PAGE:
During its first week of observations from low orbit, NASA's newest Mars spacecraft is already revealing new clues about both recent and ancient environments on the red planet.
Scientists hope the Mars Reconnaissance Orbiter will answer questions about the history and distribution of Mars' water by combining data from the orbiter's high-resolution camera, imaging spectrometer, context camera, ground-penetrating radar, atmospheric sounder, global color camera, radio and accelerometers.
Between Sept. 29 and Oct. 6, science instruments on the spacecraft viewed dozens of sites that reflect different episodes in Mars' history. The diverse sites provide a good test for the capabilities of the spacecraft instruments. The orbiter will begin its primary science mission phase in early November when Mars re-emerges from passing nearly behind the sun.
The instruments are seeing details in the shapes and icy composition of geologically young layering near the Martian north pole. Other views offer details of a mid-latitude valley whose upper layers have been eroded away, revealing an underlying clay layer that formed a few billion years ago, when wet conditions produced the clay. Observations of a southern-hemisphere crater show fine-scale details of more recent gullies, adding evidence that they were carved by flowing water.
"In this opening phase we have tested the instruments, and they are working perfectly," said Dr. Steve Saunders, Mars Reconnaissance Orbiter program scientist at NASA Headquarters, Washington. "The teams are getting amazing science data. They are ready to fulfill the mission's science objectives and to support other Mars missions. One image is already helping the Mars Exploration Rover team choose a route to explore Victoria Crater. Others will help guide the selection of a safe site for the future Phoenix Mars Lander."
In Chasma Boreale, a vast valley that juts into the north polar ice cap, the orbiter's spectrometer sees layers that vary in soil composition and in how much ice is mixed with the soil. A dark underlying layer contains little ice, but just beneath it lies ice-rich material resembling higher layers. The spectrometer takes pictures both in visible-light and infrared wavelengths useful for identifying what a target is made of.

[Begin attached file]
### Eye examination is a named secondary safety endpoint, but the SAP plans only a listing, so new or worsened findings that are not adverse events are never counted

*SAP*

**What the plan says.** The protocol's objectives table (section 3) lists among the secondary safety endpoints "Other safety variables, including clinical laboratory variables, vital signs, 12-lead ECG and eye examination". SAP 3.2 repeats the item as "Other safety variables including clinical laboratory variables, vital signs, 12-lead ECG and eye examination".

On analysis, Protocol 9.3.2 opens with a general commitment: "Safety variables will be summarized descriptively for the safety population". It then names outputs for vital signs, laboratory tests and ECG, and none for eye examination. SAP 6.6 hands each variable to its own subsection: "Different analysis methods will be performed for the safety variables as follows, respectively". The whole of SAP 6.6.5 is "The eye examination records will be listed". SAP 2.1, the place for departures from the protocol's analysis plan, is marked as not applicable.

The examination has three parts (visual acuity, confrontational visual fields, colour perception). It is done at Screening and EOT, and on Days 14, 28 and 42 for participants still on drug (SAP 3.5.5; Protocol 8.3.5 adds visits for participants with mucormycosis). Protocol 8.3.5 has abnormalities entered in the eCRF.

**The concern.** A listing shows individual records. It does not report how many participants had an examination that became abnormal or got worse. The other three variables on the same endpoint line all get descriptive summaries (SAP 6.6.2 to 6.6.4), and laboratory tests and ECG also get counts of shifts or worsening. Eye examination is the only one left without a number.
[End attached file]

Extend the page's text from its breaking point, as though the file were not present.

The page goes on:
"You see more-ice-rich and less-ice-rich layers, which tells you that conditions changed from the time one layer was deposited to the time another layer was deposited," said Dr. S. Murchie of The Johns Hopkins University Applied Physics Laboratory (APL), Laurel, Md. "These layers are geologically young — on the order of thousands or millions of years — and may hold clues about climate cycles."
Murchie is the principal investigator for the APL-built Compact Reconnaissance Imaging Spectrometer for Mars (CRISM) instrument, which also examined a lower-latitude target named Mawrth Vallis. The European Mars Express spacecraft previously discovered ancient deposits of clay minerals that could form only if water were present for a long time at Mawrth Vallis. CRISM has resolved smaller-scale compositional features and detected differing clay mineral content. The clay-rich areas show some of the best evidence for conditions possibly favorable for life on ancient Mars, Murchie said.
The mission's High Resolution Imaging Science Experiment camera has shown unprecedented detail in orbital images of Mars. An example was released recently showing the Opportunity rover at Victoria Crater. The camera imaged 64 areas on Mars during the testing week. "These images are truly beautiful, and since they resolve features the size of people, you can visualize yourself hiking around in these diverse terrains," said the camera's principal investigator, Dr. Alfred McEwen of the University of Arizona, Tucson.
The high-resolution camera, the imaging spectrometer and the orbiter's wider-looking Context Camera all observed Mawrth Vallis. Details visible in the new observations, such as small channels, are consistent with past wet conditions, McEwen said.
Another observation of an unnamed southern crater shows relatively young gullies, like those seen in many Mars locations viewed by NASA's Mars Global Surveyor orbiter. Braided channels characteristic of sediment-rich streams are visible in the new observations. This reinforces the interpretation that these geologically young gullies formed at least in part from erosion by flowing water. Original discovery of the many geologically young gullies on Martian slopes was by Dr. Michael Malin of Malin Space Science Systems, San Diego.
The Mars Reconnaissance Orbiter is managed by the Jet Propulsion Laboratory, Pasadena, Calif., for NASA's Science Mission Directorate, Washington. For more information, visit http://www.nasa.gov/mro. For more information on the CRISM instrument, visit http://crism.jhuapl.edu/.